You hear it being said that this NIL situation is making college sports more like professional sports. Well, no, it’s creating much more chaos than we see in professional sports. In the NBA, you’re working with players who have contracts lasting 3+ years so you pretty much know they’ll be on the roster for a number of years. There is much less concern that the team’s best “core” players that the coaches are counting on and the fans are excited about watching most might not be there next year.

    This NIL thing is more like parents deciding that maybe their grade school and high school kids deserve a some allowance for doing chores in addition to the free stuff their parents are already giving them and then somehow their kids are instantly given the power to dictate how much they get for their new allowance with the option of leaving home for another family who is willing to give them a bigger allowance because they washing dishes a little bit better.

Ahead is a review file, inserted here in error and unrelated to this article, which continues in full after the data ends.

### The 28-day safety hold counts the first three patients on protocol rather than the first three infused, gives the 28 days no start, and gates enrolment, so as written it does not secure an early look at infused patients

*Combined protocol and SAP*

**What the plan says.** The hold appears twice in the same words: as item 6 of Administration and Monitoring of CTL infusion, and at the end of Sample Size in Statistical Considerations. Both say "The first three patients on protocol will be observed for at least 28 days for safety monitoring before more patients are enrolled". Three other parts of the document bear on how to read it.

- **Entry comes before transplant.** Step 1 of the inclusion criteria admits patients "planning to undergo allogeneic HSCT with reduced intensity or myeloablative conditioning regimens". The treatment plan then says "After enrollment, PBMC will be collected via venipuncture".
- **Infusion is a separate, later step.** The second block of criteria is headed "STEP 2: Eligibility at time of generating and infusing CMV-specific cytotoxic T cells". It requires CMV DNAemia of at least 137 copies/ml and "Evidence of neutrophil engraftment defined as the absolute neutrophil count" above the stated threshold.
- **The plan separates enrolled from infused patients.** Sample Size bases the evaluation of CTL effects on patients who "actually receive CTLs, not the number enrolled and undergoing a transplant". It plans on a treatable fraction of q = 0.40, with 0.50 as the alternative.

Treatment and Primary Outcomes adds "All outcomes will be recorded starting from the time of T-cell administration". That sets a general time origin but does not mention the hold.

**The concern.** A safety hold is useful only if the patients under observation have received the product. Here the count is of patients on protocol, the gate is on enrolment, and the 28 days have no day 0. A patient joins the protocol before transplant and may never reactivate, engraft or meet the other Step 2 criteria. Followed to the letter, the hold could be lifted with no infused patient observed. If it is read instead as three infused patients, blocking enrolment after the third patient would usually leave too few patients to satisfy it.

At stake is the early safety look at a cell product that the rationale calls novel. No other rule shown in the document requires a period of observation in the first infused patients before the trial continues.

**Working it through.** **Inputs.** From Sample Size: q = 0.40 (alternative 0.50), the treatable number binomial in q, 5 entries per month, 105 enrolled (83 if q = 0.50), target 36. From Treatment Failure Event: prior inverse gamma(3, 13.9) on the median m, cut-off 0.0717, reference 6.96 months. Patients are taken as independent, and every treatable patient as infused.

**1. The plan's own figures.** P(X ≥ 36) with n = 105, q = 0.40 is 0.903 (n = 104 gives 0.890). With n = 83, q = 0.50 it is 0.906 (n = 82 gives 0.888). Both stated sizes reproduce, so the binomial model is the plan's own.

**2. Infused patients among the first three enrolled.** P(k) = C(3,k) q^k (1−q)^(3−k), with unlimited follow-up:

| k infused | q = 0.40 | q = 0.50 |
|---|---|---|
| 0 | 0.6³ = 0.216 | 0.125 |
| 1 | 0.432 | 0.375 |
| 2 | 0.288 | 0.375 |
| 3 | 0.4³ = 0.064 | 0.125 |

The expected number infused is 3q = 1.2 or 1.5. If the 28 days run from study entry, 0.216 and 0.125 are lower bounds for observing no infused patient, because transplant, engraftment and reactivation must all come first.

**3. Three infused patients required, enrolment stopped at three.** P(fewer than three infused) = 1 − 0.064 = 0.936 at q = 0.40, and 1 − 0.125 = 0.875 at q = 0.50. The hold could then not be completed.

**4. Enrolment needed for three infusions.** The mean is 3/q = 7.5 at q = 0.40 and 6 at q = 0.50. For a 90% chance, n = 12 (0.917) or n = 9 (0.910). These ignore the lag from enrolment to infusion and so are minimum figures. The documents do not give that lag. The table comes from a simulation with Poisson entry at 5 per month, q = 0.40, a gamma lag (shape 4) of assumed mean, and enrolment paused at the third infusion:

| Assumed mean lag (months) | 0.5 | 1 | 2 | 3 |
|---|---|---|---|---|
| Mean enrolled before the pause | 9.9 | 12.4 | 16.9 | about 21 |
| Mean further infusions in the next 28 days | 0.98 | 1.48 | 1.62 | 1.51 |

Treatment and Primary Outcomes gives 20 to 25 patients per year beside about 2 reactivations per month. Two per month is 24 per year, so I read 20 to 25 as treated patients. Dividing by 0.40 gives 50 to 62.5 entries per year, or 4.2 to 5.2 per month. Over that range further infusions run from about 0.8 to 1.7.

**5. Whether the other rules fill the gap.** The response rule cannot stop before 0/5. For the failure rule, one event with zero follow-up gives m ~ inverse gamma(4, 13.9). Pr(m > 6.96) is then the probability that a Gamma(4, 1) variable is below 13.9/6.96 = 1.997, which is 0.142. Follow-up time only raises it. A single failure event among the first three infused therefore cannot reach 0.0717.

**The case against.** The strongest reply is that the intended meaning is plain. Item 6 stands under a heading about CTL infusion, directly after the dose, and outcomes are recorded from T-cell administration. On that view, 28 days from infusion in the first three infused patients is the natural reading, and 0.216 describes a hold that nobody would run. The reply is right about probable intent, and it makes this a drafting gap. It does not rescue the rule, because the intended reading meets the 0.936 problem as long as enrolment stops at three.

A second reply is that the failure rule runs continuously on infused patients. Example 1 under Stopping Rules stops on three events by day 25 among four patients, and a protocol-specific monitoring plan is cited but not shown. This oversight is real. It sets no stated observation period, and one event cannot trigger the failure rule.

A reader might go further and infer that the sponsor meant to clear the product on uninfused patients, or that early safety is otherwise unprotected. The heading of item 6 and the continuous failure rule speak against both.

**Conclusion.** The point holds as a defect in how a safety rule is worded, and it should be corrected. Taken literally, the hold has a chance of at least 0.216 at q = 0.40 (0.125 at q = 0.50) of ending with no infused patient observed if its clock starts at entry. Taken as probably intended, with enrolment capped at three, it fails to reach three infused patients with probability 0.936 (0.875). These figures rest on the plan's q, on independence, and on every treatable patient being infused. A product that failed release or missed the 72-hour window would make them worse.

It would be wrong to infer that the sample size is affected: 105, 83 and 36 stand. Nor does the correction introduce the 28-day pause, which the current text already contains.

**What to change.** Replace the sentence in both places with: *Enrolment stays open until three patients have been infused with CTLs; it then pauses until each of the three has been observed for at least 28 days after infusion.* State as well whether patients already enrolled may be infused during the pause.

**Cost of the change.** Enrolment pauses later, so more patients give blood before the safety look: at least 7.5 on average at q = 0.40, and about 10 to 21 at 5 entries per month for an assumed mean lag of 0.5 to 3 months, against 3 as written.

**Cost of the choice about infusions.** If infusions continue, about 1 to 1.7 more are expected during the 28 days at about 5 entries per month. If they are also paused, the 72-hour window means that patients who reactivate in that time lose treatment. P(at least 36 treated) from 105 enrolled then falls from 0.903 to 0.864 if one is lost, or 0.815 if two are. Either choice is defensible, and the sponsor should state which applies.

Yep, it’s bonkers. I don’t like it, but for now, Sean and X are showing that we can navigate this weird world. I’m not going to complain about that.
    Bjork Vanishes After Fan Tricks Her Into Saying Name Backwards ~ TheHardTimes.netb

  5. #25
    Junior IM4X's Avatar
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    Quote Originally Posted by Olsingledigit View Post
    I am actually looking forward to next season. It will be exciting and i buy into Sean's firmness about pledging to never again have a lack of depth and talent as last year.
    I haven’t always bought into every coach’s way at X, but with Sean you have a very sincere, caring, transparent coach who has incredible talent and pride in living up to the reputation of being one of the best. When you have a coach who is is a good person and who gets the most out of his players and has high expectations that he feels he needs to meet- you know you are in good hands.